GDPR And EU Data Location Requirements

May 04, 2018
Written by
Tom Tobin

GDPR European Union

Twilio often receives questions about the locality of data we process for our customers – where data is being stored depending on where it originates. Businesses all over the world use and trust Twilio, and they interact with their users also everywhere in the world.  

In new world of GDPR, the question of “where are you keeping my data” is coming up even more.  And, that question, (particularly, if you’re a small shop) may also be getting you down.  Maybe you’ve built your app on Twilio’s platform or use other non-European Union based service providers. Maybe your own operations are not based in the EU, but you have lots of EU-based users.  Even the spectre that you might have to re-architect your app and invest in new infrastructure in the EU just to make sure EU personal data stays in the EU could feel like an existential threat.  

Unfortunately, there is a lot of misunderstanding and misinformation on this topic. While some believe (or would try to have you believe) that EU personal data can’t leave the EU, this is simply not true.

The EU has stood for free movement of things since its start – capital, people, goods, all are free to move within the EU. And, the EU works to make their free movement possible outside the EU as well.  In the EU’s own words, “the EU is the world’s biggest trader, accounting for 16.5% of the world’s imports and exports. Free trade among its members was one of the EU’s founding principles, and it is committed to liberalising world trade as well.” Given the importance of the movement of personal data in today’s commerce, it would be anathema to the EU’s principles to enact a law that outright stopped the transfer of any personal data outside the jurisdiction.  Not many countries or jurisdictions (particularly democratic ones) actually outright prohibit cross-border transfer of personal data of their citizens.

What does GDPR say about transferring personal data out of the EU?

Chapter 5 of GDPR is titled “Transfers of personal data to third countries or international organisations” and consists of Articles 44 through 50.  (Let’s pause there for a moment… if the rule was, as some might have you believe, that EU personal data can’t leave the EU under GDPR, then why take seven Articles to say that?)  

The general principle for transfers is outlined in Article 44, which can be summed up as saying, if you transfer EU personal data out of the EU, make sure that this data still enjoys the same level of protection it gets under GDPR.  In other words, the entity or company that you pass the data to outside the EU must be under a legally binding obligation to follow GDPR data protection principles or the equivalent.  (Unlike an outright prohibition on extraterritorial data transfers, this actually makes sense. No point if having rules if those rules get tossed out the window just by moving the data out of the EU.)  

This legally binding obligation can be achieved in multiple ways.  Here is a sampling:

  1. The entity to whom you pass the data to happens to be in a country that has data protection laws that are just as strong as GDPR (as determined by the EU Commission).
  2. The entity to whom you pass the data to agrees by legally binding contract to follow GDPR principles of data protection.
  3. The company has enacted Binding Corporate Rules.
  4. There is some regulatory-approved code of conduct to which the entity subscribes.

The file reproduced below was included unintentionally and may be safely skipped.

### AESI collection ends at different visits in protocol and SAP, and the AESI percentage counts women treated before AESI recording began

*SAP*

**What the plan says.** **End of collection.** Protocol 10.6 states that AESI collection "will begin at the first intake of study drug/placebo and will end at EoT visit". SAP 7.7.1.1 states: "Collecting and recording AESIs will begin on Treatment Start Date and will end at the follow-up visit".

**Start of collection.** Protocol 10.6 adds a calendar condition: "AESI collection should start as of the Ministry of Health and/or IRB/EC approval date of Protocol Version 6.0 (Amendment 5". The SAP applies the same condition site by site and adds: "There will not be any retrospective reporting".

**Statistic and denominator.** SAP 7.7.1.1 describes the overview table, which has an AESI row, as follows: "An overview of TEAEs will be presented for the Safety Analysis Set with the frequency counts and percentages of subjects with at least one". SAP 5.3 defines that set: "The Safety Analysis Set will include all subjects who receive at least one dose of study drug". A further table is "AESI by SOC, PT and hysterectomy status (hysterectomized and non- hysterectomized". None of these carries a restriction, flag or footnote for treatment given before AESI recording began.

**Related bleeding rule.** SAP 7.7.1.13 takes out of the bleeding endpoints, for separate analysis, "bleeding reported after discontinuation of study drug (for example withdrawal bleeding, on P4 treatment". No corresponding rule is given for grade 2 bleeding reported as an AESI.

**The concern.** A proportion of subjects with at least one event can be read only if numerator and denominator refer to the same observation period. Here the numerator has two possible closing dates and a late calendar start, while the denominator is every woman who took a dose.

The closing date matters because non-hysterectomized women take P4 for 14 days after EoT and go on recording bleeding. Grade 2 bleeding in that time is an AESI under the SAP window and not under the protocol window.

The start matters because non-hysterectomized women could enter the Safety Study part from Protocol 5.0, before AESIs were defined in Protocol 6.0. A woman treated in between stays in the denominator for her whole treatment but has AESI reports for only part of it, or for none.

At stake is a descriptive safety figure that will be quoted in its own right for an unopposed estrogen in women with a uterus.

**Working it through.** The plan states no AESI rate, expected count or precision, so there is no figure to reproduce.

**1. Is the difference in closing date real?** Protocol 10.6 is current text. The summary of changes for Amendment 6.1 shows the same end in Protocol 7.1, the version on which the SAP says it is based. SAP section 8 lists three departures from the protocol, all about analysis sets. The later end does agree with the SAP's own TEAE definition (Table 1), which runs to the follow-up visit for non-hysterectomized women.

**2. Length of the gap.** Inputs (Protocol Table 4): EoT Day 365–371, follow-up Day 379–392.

Notably, the existing law, the Data Protection Directive, already has these same cross-border transfer rules. GDPR is not actually creating a sudden sea change when it comes to data transfer.

Technically, what does a transfer mean?

A transfer may mean moving the source data to a machine outside the EU.  But, it can also be when an employee outside the EU views the data – for instance, a developer in Vietnam may be looking at the logs, or a support engineer in the Philippines may be helping a customer and view their data. At that point, the data moves, and the transfer is occurring, so to make sure there were no transfers, you have to make sure that all the machines, and all the people that could interact with the data are all in the EEA. Both storage in, processing in, and access from outside the EEA all count as transfer.  But, don’t dismay.  Remember, all of this is okay if you agree to apply GDPR data protection principles to EU personal data wherever it goes and use an approved transfer safeguard.

What about Safe Harbor – didn’t that get thrown out?

While the US-EU Safe Harbor Framework that permitted transfer from the EU to the US did get tossed, it also got replaced with a new program called the EU-US Privacy Shield framework. This program allows US-based companies to self-certify to a set of principles and submit to certain enforcement mechanisms. By participating, these companies are considered “safe” for transfers of EU personal data.   While the framework is subject to an annual review, it is currently a recognized transfer mechanism, and if you’re complying with GDPR, signing up for Privacy Shield should be a piece of cake.  Twilio participates in this framework and you can check out our Privacy Shield Statement.

What that means to you?

GDPR says a lot about how you can get the data, how you manage it, and when and for what you are allowed to use it. But it doesn’t place any absolute or insurmountable restrictions on the location of the data.  Make use of the recognized safeguards available – like certifying to the EU-US Privacy Shield Framework or executing standard contractual clauses. If you’re complying with GDPR’s principles in how you handle data, the requirements of these safeguards should not be hard to meet.  And, look for vendors, like Twilio and many others, who also offer these cross-border transfer safeguards.